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xu on 9 Oct 2011
y=[22.9000
23.2000
23.0000
24.4000
26.7000
25.0000
25.5000
26.3000
26.1000
26.2000
27.0000
26.3000
28.1000
26.4000
27.8000]';
x1=1:15;
x2=11:25;
x3=22:36;
x4=11111:11125;
y1=polyval(polyfit(x1,y,14),x1);
y2=polyval(polyfit(x2,y,14),x2);
y3=polyval(polyfit(x3,y,14),x3);
y4=polyval(polyfit(x4,y,14),x4);
then,why y1,y2,y3,y4 are quite different?
I think,theoretically they are exactly y.
Thanks for any help.

Jan on 9 Oct 2011
A solution is described in the appearing warning message: center and scale the data. As the message claims, this is explained in "help polyfit".
y = [22.9, 23.2, 23, 24.4, 26.7, 25, 25.5, 26.3, 26.1, ...
26.2, 27, 26.3, 28.1, 26.4, 27.8]
x1 = 1:15;
p1 = polyfit(x1, y, 14); % ==> Warning appears.
% Let POLYFIT scale and center the data:
[p1, s1, u1] = polyfit(x1, y, 14); % ==> no warning
yy = polyval(p1, x1, s1, u1);
max(abs(y-yy)) % >> 9.2122e-012
The resulting difference is 2500*eps. This is in the expected range, because polynomials of order 14 are extremly sensitive to changes in the points at the edges.
##### 2 CommentsShow 1 older commentHide 1 older comment
John D'Errico on 12 Oct 2011
No, you are not right! You are forgetting that the arithmetic will be done in floating point, using doubles. Raise 15 to the 14th power. Now, raise 11125 to the 14th power. Both numbers are larger than the largest number that can be represented as a double anyway. But even so, numbers this large will completely destroy the ability to do linear algebra (as polyfit must do) on the arrays it will build. Polynomial models of that order are famously, foolishly poor things to build anyway. Doing so without centering and scaling the data is just criminal abuse of data.

Wayne King on 9 Oct 2011
Hi XU,
Keep in mind that polyfit() is fitting the best polynomial in the least-squares sense. You are trying to fit a polynomial with the same y-values but for vastly different values of x, so why do you expect the fit to be exactly the same?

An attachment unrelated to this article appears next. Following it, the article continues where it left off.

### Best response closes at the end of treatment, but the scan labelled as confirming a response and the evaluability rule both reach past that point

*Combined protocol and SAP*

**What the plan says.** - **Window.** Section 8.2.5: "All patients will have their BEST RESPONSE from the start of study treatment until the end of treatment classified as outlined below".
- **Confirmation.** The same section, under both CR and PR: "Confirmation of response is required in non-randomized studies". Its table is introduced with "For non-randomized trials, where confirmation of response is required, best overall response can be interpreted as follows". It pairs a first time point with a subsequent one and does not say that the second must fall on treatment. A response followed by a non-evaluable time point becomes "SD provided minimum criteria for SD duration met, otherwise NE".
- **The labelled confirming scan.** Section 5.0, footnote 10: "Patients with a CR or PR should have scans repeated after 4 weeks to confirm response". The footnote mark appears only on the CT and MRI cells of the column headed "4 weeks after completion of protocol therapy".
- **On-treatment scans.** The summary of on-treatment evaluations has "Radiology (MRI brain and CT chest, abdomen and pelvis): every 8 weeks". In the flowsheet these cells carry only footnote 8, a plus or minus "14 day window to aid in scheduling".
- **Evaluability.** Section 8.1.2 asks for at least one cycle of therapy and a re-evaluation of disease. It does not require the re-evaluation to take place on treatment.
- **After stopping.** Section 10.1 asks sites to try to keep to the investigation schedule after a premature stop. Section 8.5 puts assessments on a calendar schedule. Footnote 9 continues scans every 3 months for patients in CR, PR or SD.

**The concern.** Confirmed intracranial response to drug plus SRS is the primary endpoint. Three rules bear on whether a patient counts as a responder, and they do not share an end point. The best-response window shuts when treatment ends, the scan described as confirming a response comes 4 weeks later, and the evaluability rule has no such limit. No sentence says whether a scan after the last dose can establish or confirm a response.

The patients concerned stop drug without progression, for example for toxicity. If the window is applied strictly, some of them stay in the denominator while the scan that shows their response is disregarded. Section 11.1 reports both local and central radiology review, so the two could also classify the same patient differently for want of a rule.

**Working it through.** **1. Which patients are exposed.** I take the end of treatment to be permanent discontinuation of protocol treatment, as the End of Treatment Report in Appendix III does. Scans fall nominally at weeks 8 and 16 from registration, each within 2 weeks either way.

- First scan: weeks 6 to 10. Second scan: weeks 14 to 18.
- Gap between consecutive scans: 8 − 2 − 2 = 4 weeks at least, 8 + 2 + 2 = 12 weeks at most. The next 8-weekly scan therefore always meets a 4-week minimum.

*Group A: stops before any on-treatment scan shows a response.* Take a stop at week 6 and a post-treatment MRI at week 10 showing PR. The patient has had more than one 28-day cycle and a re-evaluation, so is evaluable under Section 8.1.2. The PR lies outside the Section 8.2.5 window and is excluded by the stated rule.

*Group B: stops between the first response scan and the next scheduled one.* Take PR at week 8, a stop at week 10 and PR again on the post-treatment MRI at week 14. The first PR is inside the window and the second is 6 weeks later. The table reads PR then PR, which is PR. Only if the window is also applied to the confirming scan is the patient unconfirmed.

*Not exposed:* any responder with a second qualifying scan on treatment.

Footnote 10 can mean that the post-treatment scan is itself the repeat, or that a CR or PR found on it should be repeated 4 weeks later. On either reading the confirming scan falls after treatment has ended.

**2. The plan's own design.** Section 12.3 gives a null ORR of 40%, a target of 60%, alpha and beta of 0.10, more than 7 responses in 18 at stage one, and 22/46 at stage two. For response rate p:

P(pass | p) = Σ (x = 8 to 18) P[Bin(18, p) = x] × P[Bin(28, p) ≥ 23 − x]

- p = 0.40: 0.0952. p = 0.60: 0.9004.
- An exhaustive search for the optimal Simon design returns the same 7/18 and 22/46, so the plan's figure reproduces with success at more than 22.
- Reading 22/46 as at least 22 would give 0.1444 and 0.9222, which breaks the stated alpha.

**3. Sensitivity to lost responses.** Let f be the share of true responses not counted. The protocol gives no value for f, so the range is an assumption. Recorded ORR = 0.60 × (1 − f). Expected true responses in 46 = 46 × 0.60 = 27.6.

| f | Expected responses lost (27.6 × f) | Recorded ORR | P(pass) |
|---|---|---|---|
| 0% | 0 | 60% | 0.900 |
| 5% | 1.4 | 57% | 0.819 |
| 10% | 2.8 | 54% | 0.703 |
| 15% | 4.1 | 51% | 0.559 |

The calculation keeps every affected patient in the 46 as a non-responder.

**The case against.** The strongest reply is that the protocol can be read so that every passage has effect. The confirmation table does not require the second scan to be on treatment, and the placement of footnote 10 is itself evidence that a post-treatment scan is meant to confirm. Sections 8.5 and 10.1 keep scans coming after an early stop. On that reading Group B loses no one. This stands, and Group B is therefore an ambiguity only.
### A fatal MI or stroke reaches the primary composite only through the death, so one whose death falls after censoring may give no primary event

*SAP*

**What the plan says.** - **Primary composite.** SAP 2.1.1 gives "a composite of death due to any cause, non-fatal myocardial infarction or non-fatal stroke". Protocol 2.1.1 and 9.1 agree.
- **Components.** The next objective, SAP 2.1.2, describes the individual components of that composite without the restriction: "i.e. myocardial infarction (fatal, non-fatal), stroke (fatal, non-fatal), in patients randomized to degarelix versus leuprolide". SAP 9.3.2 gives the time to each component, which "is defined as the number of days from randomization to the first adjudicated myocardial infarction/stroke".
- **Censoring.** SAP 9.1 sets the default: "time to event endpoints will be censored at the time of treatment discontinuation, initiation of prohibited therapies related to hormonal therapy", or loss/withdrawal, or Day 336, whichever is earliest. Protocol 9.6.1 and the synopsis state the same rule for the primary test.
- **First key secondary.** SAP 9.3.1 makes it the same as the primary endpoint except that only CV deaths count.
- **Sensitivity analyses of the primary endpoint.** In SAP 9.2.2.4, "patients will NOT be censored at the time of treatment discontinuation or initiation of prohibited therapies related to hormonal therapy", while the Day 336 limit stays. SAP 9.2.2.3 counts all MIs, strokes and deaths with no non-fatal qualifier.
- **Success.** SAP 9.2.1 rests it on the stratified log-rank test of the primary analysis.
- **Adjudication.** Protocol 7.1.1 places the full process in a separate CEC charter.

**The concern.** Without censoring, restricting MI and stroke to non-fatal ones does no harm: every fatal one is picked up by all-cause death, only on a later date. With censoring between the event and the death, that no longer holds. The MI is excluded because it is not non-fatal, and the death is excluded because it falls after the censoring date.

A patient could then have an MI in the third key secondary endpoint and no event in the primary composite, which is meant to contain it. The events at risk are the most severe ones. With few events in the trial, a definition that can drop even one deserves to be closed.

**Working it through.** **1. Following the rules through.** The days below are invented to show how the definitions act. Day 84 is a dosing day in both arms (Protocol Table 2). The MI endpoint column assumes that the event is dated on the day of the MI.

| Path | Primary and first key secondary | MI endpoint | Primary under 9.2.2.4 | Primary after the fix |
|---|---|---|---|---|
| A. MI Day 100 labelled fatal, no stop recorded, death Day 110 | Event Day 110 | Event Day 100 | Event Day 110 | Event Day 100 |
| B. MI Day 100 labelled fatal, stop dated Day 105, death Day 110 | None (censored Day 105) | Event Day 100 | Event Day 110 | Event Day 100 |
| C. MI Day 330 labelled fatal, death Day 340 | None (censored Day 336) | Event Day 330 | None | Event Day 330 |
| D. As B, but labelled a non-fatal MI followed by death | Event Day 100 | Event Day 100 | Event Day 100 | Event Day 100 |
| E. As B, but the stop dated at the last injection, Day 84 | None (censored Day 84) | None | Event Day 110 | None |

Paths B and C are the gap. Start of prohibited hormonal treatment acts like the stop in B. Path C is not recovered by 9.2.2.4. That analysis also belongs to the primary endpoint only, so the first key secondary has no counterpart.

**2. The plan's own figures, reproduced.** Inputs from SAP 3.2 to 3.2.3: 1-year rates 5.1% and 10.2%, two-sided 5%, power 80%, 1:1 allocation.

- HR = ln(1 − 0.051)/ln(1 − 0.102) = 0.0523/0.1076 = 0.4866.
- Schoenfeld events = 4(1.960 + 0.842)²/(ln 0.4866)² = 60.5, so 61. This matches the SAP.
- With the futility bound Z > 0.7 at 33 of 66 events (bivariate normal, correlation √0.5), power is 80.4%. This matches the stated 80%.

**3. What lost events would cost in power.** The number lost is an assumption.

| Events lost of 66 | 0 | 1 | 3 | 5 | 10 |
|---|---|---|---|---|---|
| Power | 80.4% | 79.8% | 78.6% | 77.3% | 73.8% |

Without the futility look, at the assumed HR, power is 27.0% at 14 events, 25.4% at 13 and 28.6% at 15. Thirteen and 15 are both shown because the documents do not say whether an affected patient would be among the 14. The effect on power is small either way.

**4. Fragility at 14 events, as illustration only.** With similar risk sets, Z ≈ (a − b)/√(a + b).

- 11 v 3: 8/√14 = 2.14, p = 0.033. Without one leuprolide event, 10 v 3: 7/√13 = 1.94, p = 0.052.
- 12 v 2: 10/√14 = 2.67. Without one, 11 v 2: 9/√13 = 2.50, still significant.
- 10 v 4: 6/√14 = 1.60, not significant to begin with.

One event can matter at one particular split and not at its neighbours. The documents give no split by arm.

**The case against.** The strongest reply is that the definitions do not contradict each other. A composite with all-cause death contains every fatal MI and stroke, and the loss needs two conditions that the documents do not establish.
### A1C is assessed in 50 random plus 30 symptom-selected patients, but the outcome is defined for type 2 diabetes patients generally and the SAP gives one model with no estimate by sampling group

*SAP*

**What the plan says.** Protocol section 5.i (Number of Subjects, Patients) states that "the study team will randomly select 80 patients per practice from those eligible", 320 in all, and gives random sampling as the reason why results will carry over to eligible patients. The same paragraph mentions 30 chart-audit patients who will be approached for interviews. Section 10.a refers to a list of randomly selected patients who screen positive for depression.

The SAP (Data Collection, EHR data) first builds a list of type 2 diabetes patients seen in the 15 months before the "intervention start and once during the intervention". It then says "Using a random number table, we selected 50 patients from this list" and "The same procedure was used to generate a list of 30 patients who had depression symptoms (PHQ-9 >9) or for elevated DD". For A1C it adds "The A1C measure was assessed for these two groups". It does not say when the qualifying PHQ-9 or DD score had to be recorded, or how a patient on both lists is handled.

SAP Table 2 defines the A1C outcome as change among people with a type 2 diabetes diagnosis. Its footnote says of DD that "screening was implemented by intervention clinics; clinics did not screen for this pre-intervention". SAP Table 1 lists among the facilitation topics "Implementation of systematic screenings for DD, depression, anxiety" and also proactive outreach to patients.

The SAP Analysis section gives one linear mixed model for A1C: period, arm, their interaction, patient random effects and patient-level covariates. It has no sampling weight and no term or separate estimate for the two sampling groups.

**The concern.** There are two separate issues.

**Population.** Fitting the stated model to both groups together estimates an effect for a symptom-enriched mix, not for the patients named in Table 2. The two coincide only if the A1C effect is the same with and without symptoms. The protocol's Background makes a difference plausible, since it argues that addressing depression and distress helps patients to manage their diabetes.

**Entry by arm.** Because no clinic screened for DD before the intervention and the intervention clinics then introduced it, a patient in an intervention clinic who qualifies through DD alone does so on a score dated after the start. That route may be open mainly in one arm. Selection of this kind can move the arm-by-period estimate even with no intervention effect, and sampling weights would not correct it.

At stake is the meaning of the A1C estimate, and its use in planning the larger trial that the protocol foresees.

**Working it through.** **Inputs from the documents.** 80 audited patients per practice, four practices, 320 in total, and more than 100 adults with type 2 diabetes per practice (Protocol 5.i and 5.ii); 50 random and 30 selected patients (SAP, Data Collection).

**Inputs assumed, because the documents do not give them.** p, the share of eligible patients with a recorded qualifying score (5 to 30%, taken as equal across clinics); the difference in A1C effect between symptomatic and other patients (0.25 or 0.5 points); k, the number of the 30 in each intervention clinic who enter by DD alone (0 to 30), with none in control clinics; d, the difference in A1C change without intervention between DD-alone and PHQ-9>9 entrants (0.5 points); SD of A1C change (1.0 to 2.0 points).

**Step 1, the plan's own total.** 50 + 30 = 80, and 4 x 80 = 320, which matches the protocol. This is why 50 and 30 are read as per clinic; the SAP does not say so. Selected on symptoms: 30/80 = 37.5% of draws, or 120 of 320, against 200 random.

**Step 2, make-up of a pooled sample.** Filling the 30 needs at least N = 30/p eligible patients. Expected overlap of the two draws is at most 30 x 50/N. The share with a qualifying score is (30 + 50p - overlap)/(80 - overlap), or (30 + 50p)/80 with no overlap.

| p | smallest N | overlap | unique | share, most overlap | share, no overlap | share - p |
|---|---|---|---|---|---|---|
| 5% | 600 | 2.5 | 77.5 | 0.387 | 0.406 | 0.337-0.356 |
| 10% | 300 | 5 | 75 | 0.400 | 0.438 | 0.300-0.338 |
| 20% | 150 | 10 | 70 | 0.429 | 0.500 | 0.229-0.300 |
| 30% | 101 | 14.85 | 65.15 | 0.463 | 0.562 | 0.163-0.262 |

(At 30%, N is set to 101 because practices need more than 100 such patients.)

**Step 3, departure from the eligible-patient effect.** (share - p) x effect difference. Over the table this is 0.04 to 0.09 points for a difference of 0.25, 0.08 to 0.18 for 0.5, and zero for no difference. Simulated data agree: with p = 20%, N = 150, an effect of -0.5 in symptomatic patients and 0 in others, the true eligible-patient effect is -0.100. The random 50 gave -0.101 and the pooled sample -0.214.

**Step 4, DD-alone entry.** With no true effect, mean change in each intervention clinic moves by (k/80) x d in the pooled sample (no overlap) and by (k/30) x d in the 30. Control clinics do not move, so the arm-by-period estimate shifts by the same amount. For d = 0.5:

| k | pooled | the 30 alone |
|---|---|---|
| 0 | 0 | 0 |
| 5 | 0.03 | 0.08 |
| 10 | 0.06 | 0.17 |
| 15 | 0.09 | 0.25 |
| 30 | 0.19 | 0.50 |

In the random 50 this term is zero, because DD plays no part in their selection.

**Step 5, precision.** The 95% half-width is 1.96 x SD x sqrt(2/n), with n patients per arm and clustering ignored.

Further, these are badly-conditioned fits. Reduce the order of your polynomial to 3 (for example) and see what happens for y1 to y3. (y4 is still badly conditioned).
y=[22.9000 23.2000 23.0000 24.4000 26.7000 25.0000 25.5000 26.3000 26.1000 26.2000 27.0000 26.3000 28.1000 26.4000 27.8000];
x1=1:15;
x2=11:25;
x3=22:36;
x4=11111:11125;
y1=polyval(polyfit(x1,y,3),x1);
y2=polyval(polyfit(x2,y,3),x2);
y3=polyval(polyfit(x3,y,3),x3);
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Walter Roberson on 10 Oct 2011
No, you are not right.
x^14 will have a precision at least 14 bits less than x itself will. You get big errors when you create a 14 degree polynomial for a non-trivial range. You would get higher precision if you created the horner version of the polynomial.
What might be *algebraically* true really doesn't matter, because real floating point arithmetic does not obey the rules of algebra. In floating point arithmetic, there are _many_ values x such that (1+x)-1 evaluates to 0. For example, (1 + 1E-100)-1 is *not* going to be 1E-100.

xu on 12 Oct 2011
polyfit by this way,i.e.[p1, s1, u1] = polyfit(x1, y, 14),is more satisfactory when x is not so regular.But I don't know why.